NEWS

  /  

September 26, 2012

O-Issue 2012: Career advancement

Because CAPS could not stop for Death, Death kindly stopped for CAPS. Though it is no longer with us, it behooves the cunning undergrad to not balk when hearing older students speaking of CAPS—that is, Career Advising and Planning Services. This summer, that moniker was nixed and the program title was sleeked down to Career Advancement (CA). Similarly when anyone speaks of CCI- (Chicago Careers in…) you will know it by the neo-neologism UCI- (UChicago Careers in…).

Preliminaries aside, you have probably already received a pamphlet or PowerPoint presentation from the entrepreneurial team over at Career Advancement, and therefore know that they are the career counselors on the top two floors of Ida Noyes. Be prepared to get to know them even better.

The capstones of the CA program are the various UCI divisions. This summer UChicago Careers in Education Professions joined UChicago Careers in Art, Business, Health Professions, Higher Education, Journalism, Law, Public and Social Service, and Science and Technology to bring the total to nine programs. Each has its own director, counselors, programming, and benefits.

Some, like Business and Education Professions, have selective admissions processes for structured programs—keep an eye out during first year for application deadlines. Others, like Health Professions and Public and Social Services are open to anyone at any time but also offer a selective fellows program that you can apply to later in your college career. The rest keep an open door. Just sign up for a meeting over the phone or online, or show up for walk-in hours on Friday afternoons.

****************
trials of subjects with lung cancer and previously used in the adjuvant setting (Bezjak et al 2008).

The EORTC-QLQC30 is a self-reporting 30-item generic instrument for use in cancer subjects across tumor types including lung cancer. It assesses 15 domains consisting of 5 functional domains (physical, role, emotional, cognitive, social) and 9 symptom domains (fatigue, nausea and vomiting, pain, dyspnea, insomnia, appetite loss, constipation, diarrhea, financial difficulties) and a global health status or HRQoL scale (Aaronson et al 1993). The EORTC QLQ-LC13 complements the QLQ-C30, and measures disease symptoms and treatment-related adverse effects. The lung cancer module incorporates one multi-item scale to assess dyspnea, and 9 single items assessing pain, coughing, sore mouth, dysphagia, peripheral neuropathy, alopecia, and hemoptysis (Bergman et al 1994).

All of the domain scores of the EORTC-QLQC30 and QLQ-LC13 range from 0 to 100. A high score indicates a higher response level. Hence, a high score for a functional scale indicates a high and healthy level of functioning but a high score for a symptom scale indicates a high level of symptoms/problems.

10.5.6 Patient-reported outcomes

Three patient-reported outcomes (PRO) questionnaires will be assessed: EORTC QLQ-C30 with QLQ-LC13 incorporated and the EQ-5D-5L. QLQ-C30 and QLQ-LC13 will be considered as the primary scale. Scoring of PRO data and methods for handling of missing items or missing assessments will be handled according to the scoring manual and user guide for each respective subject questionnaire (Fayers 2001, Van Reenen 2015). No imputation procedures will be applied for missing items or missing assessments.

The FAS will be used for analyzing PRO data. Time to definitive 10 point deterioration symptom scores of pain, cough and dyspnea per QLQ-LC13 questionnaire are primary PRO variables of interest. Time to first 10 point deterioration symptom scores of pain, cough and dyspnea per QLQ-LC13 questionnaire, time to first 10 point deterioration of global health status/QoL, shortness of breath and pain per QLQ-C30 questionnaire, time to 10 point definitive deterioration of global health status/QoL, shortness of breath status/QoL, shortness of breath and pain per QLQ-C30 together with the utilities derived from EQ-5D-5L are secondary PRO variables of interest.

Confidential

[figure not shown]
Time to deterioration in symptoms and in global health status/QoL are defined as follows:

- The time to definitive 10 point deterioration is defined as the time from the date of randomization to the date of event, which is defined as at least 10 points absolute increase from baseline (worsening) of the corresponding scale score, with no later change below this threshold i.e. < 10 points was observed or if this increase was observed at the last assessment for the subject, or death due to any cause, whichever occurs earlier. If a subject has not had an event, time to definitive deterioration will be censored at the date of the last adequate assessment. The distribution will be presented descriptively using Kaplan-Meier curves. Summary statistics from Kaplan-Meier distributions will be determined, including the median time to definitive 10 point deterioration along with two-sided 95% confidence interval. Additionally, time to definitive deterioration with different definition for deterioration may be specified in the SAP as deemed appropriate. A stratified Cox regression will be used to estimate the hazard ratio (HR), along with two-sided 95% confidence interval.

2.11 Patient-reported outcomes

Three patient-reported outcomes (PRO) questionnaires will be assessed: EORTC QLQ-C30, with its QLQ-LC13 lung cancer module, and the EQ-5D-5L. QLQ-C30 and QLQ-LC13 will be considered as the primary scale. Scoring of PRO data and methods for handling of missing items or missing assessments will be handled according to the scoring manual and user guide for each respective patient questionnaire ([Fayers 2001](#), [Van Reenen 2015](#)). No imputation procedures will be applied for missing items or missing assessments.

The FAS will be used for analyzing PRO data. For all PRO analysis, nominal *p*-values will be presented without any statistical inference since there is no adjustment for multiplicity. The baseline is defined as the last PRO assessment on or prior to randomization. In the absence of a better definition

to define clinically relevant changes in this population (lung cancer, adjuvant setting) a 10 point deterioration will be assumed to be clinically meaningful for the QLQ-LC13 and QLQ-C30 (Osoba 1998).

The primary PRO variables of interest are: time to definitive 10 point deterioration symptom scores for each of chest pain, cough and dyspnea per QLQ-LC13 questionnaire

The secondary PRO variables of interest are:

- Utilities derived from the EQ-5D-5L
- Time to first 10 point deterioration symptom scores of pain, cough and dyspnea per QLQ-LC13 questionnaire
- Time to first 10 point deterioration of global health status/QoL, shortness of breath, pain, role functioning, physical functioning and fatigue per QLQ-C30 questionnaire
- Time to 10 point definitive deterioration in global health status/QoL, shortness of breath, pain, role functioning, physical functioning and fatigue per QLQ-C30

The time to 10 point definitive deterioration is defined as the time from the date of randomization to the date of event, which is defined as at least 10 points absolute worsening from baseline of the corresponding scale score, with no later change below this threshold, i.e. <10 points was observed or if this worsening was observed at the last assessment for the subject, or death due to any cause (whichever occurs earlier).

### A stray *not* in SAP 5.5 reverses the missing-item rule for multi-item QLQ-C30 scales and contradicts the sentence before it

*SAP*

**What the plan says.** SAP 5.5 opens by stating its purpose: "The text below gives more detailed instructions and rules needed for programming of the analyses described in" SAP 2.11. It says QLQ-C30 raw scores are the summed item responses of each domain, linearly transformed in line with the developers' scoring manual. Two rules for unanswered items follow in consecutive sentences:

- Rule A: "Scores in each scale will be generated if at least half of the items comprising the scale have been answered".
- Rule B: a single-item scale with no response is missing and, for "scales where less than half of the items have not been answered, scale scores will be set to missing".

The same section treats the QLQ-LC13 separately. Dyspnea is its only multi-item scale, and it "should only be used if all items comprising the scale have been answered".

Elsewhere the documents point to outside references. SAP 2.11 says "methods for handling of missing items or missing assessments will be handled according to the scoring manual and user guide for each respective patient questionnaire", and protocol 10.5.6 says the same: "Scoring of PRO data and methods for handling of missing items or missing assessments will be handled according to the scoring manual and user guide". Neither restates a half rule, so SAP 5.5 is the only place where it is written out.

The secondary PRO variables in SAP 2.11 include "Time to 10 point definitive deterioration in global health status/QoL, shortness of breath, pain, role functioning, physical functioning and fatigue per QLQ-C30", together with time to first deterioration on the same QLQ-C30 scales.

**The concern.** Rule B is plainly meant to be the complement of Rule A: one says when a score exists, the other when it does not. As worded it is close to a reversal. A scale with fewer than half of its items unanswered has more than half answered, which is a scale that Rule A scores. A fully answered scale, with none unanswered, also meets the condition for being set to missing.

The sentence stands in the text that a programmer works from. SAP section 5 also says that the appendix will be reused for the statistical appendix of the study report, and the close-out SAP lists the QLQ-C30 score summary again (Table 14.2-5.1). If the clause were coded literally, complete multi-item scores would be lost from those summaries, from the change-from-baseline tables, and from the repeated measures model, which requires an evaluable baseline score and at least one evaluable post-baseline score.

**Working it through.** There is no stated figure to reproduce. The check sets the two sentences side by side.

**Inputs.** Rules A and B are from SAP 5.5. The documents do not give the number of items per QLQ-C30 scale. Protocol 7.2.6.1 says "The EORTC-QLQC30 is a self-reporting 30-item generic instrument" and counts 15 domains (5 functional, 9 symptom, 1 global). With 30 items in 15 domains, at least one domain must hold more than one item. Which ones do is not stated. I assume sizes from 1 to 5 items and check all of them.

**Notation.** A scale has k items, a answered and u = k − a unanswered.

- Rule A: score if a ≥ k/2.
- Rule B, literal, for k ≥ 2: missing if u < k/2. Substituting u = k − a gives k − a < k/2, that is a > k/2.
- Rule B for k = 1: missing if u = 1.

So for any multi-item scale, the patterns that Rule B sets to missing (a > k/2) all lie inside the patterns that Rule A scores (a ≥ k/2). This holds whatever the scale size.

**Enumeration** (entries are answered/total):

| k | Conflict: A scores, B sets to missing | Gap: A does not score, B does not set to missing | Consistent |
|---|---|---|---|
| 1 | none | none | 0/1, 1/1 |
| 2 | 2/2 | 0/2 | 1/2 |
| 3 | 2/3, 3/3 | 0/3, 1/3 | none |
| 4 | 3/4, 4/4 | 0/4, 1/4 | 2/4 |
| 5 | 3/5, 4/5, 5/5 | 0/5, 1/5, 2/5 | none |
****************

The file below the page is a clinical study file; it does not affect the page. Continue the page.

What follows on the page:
So what should your relationship be with CA? Some people find their time speaking with career counselors to be an utter waste. Others form bonds that last well past graduation. I cannot promise either. I can promise that if you want to be eligible for any on-campus recruiting positions—which includes all Metcalf Fellowships and many grant and externship opportunities—you must first have a meeting with a CA adviser to look over your résumé and register you in the system.

CA is also your link to Chicago Career Connection, an online database where you will find hundreds of potential summer opportunities. The Metcalf program alone provides over 500 paid internships each year, and is expected to add more with help from the new Institute of Politics. CA is also a great way to access summer action grants, international experience grants, PRISM grants, and more. If you want to do something interesting with your summer, some named grant wants to pay for it. You just have to find each other. Think of Career Advancement as a matchmaker.

CA advisers also tend to take a sincere interest in students’ lives—go figure. For those of us more competent deconstructing Husserl’s systematic phenomenology in light of Levinas’s contributions to post-ontological Occidental philosophy than we are at tying a Windsor knot, 30 minutes of straight career advice from an other might be just what you need.

MOST READ